Couple Kicked Out of Texas Restaurant for Wearing Masks Out of Concern for Immunocompromised Son

Published

on

While the pair has been met with widespread support online, they’ve also had to defend themselves from critics who slammed them for going out to a restaurant in the first place.


Texas Restaurant Sparks Outrage With Face Mask Ban

A couple in Texas said they were forced to leave Hang Time Bar & Grill earlier this month after refusing to comply with the owner’s ban on face masks.

Natalie Wester and her husband Jose Lopez-Guerrero went out to meet friends at the restaurant in Rowlett on Sept. 10. They told NBC’s TODAY this was a rare date night for them since they are new parents to a four-month boy who has cystic fibrosis.

The pair wore their masks out in public to be as safe as possible with their son in mind as he stayed home with his grandmother that night.

According to a Facebook post from Wester, they were immediately asked to take down their face coverings when entering the restaurant. Because the music was loud, they assumed it was related to staff checking their IDs, so they put their masks back on and went to order. After ordering, Wester said a waitress came over to tell her, “Our manager sent me over because I’m nicer than he is. And yes, this is political.“

“She then told me that masks are not allowed in their building, and they can make the rules because they are [a] private business,” Wester wrote in her post. “She said that the mask ‘doesn’t work, is like using a chain-link fence to keep out mosquitoes, and doesn’t give people enough oxygen.'”

Wester allegedly explained that they were wearing masks out of concern for their immunocompromised baby at home. However, she was reportedly told there was no other option and that they would have to close out their tab if they didn’t comply.

Because the couple didn’t want to make a scene or ruin their friends’ night, they decided to go home and wrote about their experience on Facebook, which they also left as a review on the restaurant’s page. It, of course, went viral.

Owner Stands by Policy

Since then, the owner of the restaurant, Thomas Blackmer, has admitted on Facebook and to reporters that he doesn’t allow masks inside his business.

He told The Washington Post that he implemented the ban in April because he doesn’t think masks stop COVID from spreading and believes criminals can use them to get away with a robbery, theft, or vandalism in a place where his two adult children work.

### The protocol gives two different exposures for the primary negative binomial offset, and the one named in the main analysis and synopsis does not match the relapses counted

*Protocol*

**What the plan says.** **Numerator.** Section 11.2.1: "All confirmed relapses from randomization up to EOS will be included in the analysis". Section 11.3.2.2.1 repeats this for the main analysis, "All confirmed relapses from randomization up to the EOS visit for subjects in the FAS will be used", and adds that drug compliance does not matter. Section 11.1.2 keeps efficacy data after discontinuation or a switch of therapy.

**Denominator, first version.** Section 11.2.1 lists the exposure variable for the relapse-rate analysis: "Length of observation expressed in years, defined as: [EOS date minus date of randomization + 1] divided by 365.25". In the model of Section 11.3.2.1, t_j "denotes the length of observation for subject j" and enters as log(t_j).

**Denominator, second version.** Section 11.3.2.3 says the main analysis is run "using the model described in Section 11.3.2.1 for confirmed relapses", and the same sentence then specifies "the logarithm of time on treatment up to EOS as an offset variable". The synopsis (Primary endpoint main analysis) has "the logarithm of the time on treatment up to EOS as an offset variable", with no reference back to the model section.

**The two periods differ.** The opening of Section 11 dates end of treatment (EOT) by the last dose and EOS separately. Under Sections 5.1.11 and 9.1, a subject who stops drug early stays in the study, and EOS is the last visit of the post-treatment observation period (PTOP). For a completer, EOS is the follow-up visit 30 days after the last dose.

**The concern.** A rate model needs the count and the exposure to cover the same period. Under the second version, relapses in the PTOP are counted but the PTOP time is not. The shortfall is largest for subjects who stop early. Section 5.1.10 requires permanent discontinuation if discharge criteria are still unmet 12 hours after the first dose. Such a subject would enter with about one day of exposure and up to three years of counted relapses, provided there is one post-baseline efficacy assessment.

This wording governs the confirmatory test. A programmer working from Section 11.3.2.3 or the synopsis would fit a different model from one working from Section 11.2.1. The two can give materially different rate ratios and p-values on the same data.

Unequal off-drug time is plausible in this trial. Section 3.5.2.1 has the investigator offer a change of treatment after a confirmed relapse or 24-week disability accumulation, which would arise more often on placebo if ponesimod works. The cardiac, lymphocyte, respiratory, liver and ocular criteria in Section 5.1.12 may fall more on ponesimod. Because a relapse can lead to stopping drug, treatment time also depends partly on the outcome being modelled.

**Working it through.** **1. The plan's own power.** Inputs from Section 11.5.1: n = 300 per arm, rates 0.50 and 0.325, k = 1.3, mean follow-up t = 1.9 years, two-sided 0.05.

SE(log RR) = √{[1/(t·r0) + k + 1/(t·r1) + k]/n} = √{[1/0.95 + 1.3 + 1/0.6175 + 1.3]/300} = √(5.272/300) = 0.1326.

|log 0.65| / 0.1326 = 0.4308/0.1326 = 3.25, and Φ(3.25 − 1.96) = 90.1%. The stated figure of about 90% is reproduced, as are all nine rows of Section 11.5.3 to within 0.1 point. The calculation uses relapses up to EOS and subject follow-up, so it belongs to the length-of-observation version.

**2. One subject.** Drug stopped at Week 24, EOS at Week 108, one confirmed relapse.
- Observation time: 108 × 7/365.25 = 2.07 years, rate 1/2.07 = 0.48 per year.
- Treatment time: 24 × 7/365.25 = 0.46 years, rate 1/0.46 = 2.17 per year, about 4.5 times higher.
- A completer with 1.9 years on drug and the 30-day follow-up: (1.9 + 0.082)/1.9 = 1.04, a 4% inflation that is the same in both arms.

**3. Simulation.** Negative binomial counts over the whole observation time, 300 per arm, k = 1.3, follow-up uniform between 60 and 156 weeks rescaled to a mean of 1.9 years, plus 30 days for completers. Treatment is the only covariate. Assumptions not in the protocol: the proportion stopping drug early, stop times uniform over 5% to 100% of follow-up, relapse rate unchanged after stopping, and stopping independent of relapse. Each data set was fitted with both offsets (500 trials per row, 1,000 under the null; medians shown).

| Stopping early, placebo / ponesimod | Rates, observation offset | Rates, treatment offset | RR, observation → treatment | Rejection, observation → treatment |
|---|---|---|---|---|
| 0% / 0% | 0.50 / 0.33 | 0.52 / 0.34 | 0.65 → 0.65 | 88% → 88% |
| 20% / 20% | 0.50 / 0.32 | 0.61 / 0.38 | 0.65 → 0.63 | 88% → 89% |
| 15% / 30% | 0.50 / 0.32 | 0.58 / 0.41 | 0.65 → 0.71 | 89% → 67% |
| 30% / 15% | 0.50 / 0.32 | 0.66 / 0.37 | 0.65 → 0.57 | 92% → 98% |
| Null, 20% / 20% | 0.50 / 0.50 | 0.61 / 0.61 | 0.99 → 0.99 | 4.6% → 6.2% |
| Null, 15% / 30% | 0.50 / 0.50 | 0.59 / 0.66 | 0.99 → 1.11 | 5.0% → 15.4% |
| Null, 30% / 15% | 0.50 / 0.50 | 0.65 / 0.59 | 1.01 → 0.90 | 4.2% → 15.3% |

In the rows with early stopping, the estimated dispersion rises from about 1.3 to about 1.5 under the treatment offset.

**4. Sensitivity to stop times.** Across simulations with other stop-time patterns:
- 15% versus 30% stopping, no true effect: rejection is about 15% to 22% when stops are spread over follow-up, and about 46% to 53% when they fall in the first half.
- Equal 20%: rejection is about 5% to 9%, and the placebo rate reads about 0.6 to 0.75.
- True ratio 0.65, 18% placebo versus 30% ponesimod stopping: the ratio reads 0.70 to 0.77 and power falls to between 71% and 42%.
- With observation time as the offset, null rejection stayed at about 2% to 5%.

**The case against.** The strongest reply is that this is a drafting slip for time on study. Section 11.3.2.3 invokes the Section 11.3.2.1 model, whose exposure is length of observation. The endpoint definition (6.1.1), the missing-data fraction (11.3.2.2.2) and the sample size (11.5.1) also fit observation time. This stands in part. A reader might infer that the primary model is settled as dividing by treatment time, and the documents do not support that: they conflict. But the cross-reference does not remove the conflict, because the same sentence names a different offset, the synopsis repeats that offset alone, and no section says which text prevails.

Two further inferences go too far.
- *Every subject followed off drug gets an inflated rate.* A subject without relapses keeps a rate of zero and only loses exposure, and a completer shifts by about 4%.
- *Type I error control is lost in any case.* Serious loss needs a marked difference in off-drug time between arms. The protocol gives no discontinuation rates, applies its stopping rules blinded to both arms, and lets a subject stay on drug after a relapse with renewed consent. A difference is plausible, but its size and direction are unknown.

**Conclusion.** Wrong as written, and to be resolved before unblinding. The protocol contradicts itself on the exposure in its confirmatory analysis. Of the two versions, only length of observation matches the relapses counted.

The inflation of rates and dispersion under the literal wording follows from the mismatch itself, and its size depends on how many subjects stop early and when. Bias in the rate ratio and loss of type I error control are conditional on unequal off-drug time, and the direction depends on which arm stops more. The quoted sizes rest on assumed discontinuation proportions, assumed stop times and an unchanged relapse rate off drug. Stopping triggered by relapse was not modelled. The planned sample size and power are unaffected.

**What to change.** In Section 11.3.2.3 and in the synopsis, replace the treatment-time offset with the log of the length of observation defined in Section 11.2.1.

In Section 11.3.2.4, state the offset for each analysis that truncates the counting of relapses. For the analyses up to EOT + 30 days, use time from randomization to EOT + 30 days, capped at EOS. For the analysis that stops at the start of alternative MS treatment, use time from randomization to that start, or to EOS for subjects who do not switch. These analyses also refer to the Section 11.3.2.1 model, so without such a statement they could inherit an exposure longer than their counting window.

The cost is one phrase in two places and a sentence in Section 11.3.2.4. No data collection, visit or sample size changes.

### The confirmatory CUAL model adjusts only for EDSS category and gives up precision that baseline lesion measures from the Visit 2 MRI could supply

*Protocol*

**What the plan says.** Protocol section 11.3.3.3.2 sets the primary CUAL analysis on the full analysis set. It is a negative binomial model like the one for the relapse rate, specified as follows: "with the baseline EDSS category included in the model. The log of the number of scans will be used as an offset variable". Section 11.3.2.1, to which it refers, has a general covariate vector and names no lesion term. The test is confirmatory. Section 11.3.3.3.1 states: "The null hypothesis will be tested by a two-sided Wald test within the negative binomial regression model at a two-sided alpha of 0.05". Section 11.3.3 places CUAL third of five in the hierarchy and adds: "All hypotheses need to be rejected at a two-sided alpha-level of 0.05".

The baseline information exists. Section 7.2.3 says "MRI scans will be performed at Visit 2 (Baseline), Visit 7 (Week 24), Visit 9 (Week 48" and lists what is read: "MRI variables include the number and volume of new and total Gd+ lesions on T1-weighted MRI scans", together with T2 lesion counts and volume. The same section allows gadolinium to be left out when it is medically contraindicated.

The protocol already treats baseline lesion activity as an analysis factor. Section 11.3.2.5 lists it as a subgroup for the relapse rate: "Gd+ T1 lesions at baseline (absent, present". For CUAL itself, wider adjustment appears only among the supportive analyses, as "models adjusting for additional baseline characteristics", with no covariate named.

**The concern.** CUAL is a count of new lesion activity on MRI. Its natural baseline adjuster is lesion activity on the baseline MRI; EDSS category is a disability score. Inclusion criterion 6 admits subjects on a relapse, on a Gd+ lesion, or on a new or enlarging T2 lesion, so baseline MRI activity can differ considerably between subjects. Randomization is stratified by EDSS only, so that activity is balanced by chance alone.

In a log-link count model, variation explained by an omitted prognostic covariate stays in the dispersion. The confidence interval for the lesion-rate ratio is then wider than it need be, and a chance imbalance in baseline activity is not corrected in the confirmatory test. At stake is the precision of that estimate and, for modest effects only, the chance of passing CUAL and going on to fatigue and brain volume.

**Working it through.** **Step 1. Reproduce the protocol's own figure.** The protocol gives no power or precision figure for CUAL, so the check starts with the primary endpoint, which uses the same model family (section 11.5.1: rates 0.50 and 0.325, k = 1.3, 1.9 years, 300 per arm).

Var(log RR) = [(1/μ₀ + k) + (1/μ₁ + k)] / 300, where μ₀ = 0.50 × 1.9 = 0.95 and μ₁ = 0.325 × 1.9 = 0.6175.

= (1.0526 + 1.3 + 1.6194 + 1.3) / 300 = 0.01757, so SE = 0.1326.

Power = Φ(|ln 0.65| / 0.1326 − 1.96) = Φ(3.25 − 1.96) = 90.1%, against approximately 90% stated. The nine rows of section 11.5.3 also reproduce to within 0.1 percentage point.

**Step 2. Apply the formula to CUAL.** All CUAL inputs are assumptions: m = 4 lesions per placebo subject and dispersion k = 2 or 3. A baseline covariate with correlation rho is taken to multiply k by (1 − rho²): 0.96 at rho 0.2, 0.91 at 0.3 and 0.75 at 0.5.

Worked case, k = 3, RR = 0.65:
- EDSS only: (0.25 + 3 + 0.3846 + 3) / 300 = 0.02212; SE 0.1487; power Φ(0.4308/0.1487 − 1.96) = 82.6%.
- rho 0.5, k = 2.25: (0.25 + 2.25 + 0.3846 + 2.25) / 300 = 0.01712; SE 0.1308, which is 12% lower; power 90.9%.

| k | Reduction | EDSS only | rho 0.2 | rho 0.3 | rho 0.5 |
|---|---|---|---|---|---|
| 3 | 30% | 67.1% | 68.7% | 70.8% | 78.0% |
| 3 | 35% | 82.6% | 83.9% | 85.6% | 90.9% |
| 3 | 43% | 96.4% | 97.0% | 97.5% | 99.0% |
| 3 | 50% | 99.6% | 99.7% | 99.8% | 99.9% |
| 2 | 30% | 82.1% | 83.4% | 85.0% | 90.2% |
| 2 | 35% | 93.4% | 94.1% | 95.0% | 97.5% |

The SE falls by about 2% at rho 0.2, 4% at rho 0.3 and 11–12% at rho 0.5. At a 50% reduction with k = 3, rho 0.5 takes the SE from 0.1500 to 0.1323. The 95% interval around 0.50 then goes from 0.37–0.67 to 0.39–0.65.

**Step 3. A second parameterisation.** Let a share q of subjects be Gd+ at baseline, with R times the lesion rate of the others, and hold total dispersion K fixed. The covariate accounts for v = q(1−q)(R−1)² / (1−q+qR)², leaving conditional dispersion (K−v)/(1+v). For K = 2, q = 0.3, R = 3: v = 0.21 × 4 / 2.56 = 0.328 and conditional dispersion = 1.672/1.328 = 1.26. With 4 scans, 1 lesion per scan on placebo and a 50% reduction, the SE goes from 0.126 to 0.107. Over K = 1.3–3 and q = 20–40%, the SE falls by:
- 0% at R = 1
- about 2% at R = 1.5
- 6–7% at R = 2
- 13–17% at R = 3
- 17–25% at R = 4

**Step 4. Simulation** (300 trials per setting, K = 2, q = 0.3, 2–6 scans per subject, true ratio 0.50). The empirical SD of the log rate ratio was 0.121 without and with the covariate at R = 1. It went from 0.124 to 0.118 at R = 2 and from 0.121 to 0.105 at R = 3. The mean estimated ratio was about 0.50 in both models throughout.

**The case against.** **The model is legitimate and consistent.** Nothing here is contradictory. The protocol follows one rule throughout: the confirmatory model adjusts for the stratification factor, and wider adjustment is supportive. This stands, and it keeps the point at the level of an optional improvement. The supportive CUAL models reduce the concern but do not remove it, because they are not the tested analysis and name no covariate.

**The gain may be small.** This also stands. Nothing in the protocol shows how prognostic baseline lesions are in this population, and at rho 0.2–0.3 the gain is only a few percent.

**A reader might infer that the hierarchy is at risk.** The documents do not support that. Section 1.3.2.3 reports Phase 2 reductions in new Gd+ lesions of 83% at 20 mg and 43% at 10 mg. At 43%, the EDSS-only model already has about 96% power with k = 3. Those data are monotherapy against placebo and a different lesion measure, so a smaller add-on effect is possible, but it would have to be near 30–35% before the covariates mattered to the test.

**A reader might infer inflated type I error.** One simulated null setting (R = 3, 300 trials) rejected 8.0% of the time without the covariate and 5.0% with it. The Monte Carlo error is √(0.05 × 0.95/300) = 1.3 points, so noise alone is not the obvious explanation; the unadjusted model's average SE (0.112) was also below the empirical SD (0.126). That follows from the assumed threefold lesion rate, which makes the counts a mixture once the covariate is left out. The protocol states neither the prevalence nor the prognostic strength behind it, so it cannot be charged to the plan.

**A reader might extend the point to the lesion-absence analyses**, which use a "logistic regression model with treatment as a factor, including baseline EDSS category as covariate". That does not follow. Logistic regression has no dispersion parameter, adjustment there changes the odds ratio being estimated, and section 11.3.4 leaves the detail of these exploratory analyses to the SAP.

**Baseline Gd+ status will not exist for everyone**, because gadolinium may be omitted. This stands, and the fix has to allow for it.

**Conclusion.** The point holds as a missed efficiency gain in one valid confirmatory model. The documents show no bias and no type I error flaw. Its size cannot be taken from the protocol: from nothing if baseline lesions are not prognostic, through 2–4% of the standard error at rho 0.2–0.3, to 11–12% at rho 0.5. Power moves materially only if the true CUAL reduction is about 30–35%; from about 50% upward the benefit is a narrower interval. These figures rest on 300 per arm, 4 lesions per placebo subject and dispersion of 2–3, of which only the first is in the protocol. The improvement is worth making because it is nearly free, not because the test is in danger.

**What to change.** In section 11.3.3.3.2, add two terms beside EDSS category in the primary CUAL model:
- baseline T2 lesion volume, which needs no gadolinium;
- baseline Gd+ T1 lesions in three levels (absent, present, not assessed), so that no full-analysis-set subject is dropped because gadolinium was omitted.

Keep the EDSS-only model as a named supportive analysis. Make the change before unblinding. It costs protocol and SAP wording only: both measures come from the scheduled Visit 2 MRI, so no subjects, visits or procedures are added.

“I’m not doing things that put them at risk,” he added.

He has also reportedly shared anti-vax and anti-mask content on social media.

After news of this incident spread, Blackner was was hit with a flood of backlash both over the phone and online. He claims he even had to move from his Dallas apartment into one he’d already rented but hadn’t moved to after he was doxxed on Twitter. 

Still, he is not backing down on his stance. “This is right,” he told The Post, “and if we don’t have a business next week, we’ll be fine.”

Meanwhile, the couple at the center of this story has also faced backlash from people who asked why they went out in the first place. Many are digging through their social media posts to call them out about any other times they were spotted without a mask or at a large gathering. 

For example, strangers found a photo of Wester not wearing a mask in August while taking her mom to see a Chris Stapleton concert. Wester told The Post she wore a mask inside the venue until they got to their seats and decided to take some pictures.

The couple has also responded by noting that their son’s doctors have encouraged them to still live their lives, telling TODAY that they “just advised us to be a little extra cautious when we’re going out and use our brains and make decisions as we feel appropriate, and that’s why we left.”

Wester additionally argued that photos of her without masks or at events don’t negate any part of their experience at this specific establishment.

“Tom has stated that he does not care for masks nor believes that they work,” she told The Post. “I am confused why me wearing one (or not wearing one) in any setting would matter to them?”

See what others are saying: (The Washington Post) (TODAY)(Dallas Morning News)